Category: Amazon EC2*

Amazon EC2 Spot Instances – And Now How Much Would You Pay?

We have a whole new way for you to request access to Amazon EC2 processing power!

Using our new Spot Instances, you can bid for one or more EC2 instances at the price you are willing to pay. Your Spot Instance request consists of a number of parameters including the maximum bid that you are willing to pay per hour, the EC2 Region where you need the instances, the number and type of instances you want to run, and the AMI that you want to launch if your bid is successful.

As requests come in and unused capacity becomes available, we’ll evaluate the open bids for each Region and compute a new Spot Price for each instance type. After that we’ll terminate any Spot Instances with bids below the Spot Price, and launch instances for requests with bids higher than or at the new Spot Price. The instances will be billed at the then-current Spot Price regardless of the actual bid, which can mean a substantial potential cost savings versus the bid amount.

You’ll be able to track changes to the Spot Price over time using the EC2 API or the AWS Management Console. This means that you can now create intelligent, value-based scheduling tools to get the most value from EC2. I’m really looking forward to seeing what kinds of tools and systems emerge in this space.

From an architectural point of view, because EC2 will terminate instances whose bid price becomes lower than the Spot Price, you’ll want to regularly checkpoint work in progress, perhaps using Amazon SimpleDB or an Elastic Block Store (EBS) volume. You could also architect your application so that it pulls work from an Amazon SQS Queue, counting on the SQS visibility timeout to return any unfinished work back to the queue if it is running on a Spot Instance that is terminated. Many types of work are suitable for this incremental, background processing model including web crawling, data analysis, and data transformation (e.g. media transcoding). It wouldn’t make much sense to run a highly available application such as a web server or a database on a Spot Instance, though.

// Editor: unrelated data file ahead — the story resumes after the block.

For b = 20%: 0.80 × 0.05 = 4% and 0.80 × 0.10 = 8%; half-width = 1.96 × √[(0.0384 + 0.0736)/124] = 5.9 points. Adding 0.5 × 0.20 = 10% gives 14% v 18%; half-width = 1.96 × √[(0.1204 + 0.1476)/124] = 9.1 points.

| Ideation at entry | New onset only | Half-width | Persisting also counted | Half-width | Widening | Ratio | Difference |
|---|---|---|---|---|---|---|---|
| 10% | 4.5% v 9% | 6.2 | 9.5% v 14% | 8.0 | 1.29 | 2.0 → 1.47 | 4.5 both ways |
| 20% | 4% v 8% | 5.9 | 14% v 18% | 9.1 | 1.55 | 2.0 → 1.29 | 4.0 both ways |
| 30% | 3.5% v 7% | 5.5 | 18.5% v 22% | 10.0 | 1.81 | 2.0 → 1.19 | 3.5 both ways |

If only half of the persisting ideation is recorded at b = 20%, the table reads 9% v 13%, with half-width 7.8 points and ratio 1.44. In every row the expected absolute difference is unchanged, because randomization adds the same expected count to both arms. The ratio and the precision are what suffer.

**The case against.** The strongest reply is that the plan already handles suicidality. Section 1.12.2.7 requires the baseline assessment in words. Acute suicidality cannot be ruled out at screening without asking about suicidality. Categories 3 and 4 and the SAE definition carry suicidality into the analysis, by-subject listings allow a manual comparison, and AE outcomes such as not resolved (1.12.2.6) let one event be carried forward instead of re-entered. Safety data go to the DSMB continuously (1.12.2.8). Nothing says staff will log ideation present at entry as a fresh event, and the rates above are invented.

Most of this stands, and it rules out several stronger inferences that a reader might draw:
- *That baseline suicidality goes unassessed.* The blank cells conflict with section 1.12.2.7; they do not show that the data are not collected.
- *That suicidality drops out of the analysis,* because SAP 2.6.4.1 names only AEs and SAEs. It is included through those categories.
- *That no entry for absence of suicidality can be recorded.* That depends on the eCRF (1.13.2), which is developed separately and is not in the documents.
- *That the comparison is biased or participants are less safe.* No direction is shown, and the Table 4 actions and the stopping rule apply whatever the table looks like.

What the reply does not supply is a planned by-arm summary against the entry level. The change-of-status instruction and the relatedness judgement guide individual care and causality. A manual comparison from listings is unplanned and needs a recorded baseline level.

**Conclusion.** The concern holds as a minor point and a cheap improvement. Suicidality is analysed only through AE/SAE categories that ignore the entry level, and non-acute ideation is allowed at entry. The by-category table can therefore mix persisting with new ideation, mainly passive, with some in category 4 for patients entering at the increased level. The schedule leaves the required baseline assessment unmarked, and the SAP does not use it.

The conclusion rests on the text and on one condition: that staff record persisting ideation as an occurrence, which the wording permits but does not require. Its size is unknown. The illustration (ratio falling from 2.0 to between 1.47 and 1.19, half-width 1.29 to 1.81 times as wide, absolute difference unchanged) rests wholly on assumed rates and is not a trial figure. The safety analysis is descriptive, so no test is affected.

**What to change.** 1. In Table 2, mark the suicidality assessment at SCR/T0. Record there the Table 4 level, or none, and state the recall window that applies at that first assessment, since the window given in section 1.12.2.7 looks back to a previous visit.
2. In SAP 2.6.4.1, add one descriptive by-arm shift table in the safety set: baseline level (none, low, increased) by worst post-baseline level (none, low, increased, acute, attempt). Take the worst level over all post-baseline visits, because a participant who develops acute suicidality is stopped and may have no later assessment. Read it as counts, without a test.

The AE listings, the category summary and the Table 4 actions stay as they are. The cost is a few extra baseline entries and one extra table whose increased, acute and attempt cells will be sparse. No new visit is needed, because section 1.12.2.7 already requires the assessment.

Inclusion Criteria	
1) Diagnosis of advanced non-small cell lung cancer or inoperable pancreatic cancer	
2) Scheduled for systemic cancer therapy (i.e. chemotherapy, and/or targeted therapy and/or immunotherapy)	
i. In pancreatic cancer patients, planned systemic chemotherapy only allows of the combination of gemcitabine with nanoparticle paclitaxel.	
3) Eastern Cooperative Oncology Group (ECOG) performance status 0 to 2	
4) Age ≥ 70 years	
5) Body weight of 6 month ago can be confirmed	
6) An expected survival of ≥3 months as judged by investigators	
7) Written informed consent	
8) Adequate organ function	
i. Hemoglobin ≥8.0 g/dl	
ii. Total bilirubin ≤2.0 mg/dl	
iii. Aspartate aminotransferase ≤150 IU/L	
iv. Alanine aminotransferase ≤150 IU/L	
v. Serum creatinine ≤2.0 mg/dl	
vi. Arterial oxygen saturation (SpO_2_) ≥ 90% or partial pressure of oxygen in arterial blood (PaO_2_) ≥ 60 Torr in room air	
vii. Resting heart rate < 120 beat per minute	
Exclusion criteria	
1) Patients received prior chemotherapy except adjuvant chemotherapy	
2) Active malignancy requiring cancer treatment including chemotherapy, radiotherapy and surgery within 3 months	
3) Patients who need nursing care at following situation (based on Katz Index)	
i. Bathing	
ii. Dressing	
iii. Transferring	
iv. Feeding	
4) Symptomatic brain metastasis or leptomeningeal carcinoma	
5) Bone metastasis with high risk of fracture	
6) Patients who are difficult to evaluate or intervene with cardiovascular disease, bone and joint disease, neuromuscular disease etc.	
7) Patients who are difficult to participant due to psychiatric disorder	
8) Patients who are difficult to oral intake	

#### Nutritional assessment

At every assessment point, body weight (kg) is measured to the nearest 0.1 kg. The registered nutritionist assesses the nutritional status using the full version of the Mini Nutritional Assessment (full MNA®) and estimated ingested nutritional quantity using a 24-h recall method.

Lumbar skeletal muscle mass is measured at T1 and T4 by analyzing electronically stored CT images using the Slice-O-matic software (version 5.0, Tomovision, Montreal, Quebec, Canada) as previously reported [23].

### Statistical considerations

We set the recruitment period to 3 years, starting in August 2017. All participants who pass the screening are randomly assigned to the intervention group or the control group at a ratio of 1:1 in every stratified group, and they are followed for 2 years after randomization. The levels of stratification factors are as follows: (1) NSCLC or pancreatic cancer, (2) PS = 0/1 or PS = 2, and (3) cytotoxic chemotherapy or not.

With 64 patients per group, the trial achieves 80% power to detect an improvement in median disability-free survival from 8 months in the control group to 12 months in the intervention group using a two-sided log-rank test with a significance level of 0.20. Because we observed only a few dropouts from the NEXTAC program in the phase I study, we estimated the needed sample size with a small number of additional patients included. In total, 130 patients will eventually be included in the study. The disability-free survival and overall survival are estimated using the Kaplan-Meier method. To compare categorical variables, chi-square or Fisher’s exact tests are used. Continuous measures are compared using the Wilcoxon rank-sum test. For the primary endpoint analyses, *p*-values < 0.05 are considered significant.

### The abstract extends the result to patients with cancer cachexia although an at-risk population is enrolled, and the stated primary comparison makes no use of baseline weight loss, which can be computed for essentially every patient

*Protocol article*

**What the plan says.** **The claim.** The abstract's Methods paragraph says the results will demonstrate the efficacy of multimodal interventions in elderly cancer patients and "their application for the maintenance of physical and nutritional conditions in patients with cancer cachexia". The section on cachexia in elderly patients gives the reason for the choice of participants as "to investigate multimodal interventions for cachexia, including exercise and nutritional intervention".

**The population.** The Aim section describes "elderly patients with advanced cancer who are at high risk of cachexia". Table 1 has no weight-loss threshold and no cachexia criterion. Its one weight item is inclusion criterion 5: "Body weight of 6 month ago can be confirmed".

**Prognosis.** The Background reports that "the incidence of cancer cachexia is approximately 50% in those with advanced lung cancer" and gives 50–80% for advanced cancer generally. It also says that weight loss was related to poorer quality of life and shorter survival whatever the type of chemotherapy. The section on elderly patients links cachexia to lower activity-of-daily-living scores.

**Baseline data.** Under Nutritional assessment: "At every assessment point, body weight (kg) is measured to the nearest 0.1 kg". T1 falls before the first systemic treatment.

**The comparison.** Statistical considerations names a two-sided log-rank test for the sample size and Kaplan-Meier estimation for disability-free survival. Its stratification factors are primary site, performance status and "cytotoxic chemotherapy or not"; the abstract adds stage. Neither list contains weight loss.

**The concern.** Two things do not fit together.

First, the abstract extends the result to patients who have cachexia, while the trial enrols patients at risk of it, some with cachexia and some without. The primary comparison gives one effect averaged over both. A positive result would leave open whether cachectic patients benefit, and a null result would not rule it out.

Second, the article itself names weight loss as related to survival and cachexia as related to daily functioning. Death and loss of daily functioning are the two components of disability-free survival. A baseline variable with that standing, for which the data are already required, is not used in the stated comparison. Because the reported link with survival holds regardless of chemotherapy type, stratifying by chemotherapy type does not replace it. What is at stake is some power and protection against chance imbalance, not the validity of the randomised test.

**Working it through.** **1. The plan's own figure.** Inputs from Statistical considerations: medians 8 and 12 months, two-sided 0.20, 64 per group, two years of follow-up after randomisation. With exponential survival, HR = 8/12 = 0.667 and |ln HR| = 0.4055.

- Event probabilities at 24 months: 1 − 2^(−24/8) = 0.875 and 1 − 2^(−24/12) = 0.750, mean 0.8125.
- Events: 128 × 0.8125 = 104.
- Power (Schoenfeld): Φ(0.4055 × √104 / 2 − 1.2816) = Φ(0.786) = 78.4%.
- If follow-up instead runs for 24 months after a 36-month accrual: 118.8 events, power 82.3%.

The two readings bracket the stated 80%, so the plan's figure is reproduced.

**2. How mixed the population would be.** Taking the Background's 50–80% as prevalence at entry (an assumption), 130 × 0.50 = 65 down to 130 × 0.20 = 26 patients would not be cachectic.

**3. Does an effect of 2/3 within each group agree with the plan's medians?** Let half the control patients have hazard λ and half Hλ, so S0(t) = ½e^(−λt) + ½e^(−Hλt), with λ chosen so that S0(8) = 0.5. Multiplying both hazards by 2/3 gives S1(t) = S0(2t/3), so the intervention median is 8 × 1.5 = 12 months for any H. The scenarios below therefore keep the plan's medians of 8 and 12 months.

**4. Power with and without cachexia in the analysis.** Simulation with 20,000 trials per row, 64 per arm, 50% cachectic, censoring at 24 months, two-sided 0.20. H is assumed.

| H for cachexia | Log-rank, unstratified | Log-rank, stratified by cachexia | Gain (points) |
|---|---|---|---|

You can use the Spot instances to make all sorts of time-vs-money-vs-value trade-offs. If you have some time sensitive work that is of high value, you can place a bid that’s somewhat higher than the historical Spot Price and know that there’s a higher likelihood that it will be fulfilled. If you have some time insensitive work, you can bid very low and have your work done when EC2 isn’t overly busy, perhaps during nighttime hours for that Region. The trick will be to use the price history to understand what pricing environment to expect during the time frame that you plan to make a request for instances.